7 Facts about the origins of women’s rights

on

Partial suffrage was first received by women of New Zealand. In 1893 they were allowed to vote, but not elected (this right they achieved in 1919). The key figure of New Zealand suffrage was the Englishwoman Kate Sheppard. Her image today can be seen on a ten-dollar bill of the country. The United Kingdom and the United States allowed women to elect and be elected in the 1920s, the Kingdom of Romania gave this right to women in 1938, during the autoritarian rule of Carol II, but France did this only in 1944, following a decree of the French Interim Government led by Charles de Gaulle.

Clara Zetkin and Rosa Luxemburg (Róża Luksemburg)

From 1790 to 1807 the right to vote for women was provided by the State of New Jersey. But the Nineteenth Amendment to the US Constitution, giving to the Americans active suffrage, was adopted only on August 18, 1920. The text of the amendment was written by American activist Susan Anthony, whose birthday (February 15) is celebrated in the country in memory of women’s struggle for voting rights.

The first speech in defense of women’s rights in the British Parliament began in 1865 with the filing of the politician and philosopher John Stuart Mill. By the beginning of the 20th century, there were already several political women’s organizations in the country (the most famous being the Social and Political Union of Women, led by Emmeline Pankhurst, who at the beginning of the activity enlisted the support of James Hardy). After a long struggle – in 1928 – women won, securing the granting of voting rights to all adults of the British regardless of gender. But the suffragettes were set on fire by the house of Lloyd George – despite the fact that the Prime Minister supported their movement as a whole.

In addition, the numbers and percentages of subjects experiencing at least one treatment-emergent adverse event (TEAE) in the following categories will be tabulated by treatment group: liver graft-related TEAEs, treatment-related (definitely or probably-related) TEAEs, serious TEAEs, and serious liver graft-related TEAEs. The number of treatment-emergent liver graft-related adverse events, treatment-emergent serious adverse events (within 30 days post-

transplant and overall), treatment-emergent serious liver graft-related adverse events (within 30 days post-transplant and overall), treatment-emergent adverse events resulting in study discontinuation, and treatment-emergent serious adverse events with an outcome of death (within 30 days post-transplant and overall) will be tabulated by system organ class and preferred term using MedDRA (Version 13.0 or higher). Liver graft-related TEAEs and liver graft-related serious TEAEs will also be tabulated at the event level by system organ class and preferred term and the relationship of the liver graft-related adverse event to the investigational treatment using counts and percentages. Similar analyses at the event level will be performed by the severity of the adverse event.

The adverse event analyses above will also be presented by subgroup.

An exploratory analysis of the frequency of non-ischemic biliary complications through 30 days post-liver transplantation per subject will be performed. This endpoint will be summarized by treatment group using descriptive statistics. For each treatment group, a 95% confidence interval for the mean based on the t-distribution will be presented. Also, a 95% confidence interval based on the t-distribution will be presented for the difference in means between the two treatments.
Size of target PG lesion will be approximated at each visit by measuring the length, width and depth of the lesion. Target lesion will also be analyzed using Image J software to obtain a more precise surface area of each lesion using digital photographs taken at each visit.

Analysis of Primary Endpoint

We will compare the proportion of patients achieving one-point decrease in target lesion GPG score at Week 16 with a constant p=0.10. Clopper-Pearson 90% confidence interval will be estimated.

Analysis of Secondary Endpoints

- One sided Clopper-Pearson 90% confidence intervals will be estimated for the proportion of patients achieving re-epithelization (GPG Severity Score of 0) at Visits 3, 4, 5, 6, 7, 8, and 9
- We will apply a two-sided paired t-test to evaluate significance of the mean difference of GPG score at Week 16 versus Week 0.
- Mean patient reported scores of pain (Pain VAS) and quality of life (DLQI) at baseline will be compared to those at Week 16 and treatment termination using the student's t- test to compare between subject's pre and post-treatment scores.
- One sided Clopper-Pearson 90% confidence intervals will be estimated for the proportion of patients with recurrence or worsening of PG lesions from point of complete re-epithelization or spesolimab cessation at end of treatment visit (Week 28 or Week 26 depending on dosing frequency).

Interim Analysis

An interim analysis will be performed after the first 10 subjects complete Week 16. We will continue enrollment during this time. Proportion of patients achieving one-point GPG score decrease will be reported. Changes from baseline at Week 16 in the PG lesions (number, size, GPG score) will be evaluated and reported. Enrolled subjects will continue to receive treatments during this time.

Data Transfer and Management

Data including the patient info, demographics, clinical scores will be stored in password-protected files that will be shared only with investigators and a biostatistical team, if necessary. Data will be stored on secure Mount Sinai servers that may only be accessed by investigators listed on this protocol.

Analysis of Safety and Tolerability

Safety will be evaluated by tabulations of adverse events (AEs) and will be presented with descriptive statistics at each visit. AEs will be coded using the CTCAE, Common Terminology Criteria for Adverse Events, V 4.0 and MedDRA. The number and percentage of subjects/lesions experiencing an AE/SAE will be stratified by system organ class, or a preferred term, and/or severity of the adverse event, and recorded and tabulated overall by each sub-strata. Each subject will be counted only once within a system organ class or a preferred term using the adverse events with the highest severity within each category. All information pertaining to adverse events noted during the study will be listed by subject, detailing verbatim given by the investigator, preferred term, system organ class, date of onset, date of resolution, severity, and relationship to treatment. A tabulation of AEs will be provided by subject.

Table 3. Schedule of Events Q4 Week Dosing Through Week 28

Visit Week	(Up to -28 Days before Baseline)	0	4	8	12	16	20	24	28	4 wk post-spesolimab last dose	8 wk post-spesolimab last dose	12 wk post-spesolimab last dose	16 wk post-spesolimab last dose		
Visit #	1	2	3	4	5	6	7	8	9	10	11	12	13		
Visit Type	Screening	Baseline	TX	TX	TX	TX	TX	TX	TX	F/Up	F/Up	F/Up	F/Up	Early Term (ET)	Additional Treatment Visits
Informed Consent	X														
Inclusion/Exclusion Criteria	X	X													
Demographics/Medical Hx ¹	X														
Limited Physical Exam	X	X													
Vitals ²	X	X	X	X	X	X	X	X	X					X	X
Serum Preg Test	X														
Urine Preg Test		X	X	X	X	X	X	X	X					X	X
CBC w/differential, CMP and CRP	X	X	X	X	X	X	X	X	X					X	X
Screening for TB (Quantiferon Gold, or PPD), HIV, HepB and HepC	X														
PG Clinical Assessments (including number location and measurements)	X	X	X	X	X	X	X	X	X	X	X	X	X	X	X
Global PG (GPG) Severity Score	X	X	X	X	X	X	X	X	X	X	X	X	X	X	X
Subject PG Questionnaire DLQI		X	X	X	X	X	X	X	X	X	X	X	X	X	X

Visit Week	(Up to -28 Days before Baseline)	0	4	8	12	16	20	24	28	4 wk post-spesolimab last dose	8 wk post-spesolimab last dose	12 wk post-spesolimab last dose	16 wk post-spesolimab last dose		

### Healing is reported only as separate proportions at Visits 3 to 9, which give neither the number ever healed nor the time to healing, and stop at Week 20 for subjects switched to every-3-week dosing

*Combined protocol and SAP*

Youngest parader in New York City suffragist parade

In Brunei, women have equal voting rights with men – they can elect and be elected to municipal authorities. In Saudi Arabia, women were granted suffrage only in 2015 (at the same time, a woman was elected to one of the municipal councils of Mecca for the first time). But in Vatican women do not have any voting right at all: the Pope of Rome is elected by the state, which is elected by the College of Cardinals. Neither a cardinal nor a Pope can become a woman.

Francisco Franco and his supporters adhered to traditional views on the family. The woman was considered primarily a keeper of the home, and therefore could not go to work, travel and dispose of property without her husband’s permission. At the same time, Spanish women could vote from 1931, and during the Francist Spain they were also allowed to polling stations – after that they turn 21. To vote, however, it was possible only at referendums: the dictatorial regime did not mean parliamentary elections.

In 1975, one of the biggest strikes in the history of the country occurred: 90 percent of Icelandic women took to the streets to demonstrate the importance of women’s work, undervalued by men. Five years later, Icelandic organizations for the protection of women’s rights insisted on nominating Vigdis Finnbogadottir to the presidency, which gained 33.6 percent of the vote and won, becoming the first woman president of a democratic state. And although Margaret Thatcher was the first woman to take the post of Prime Minister of Great Britain in 1979, it should be remembered that the United Kingdom is a constitutional monarchy (whose throne, however, is also occupied by a woman).

The former communist dictator of the Socialist Republic of Romania, Nicolae Ceaușescu banned the sale of contraceptives to women who had fewer than five children. The ban did indeed lead to an increase in the birth rate, but also to the number of abandoned children and the deaths of women as a result of clandestine abortions. In 1990, after the overthrow and execution of Ceausescu, the law was repealed. Since then, abortion and the sale of contraceptives in Romania are completely legal.

Text by Claudiu C. CREȚU

© The Bunget Arts & Culture 2019

Advertisements

Leave a Reply

Fill in your details below or click an icon to log in:

WordPress.com Logo

You are commenting using your WordPress.com account. Log Out /  Change )

Google photo

You are commenting using your Google account. Log Out /  Change )

Twitter picture

You are commenting using your Twitter account. Log Out /  Change )

Facebook photo

You are commenting using your Facebook account. Log Out /  Change )

Connecting to %s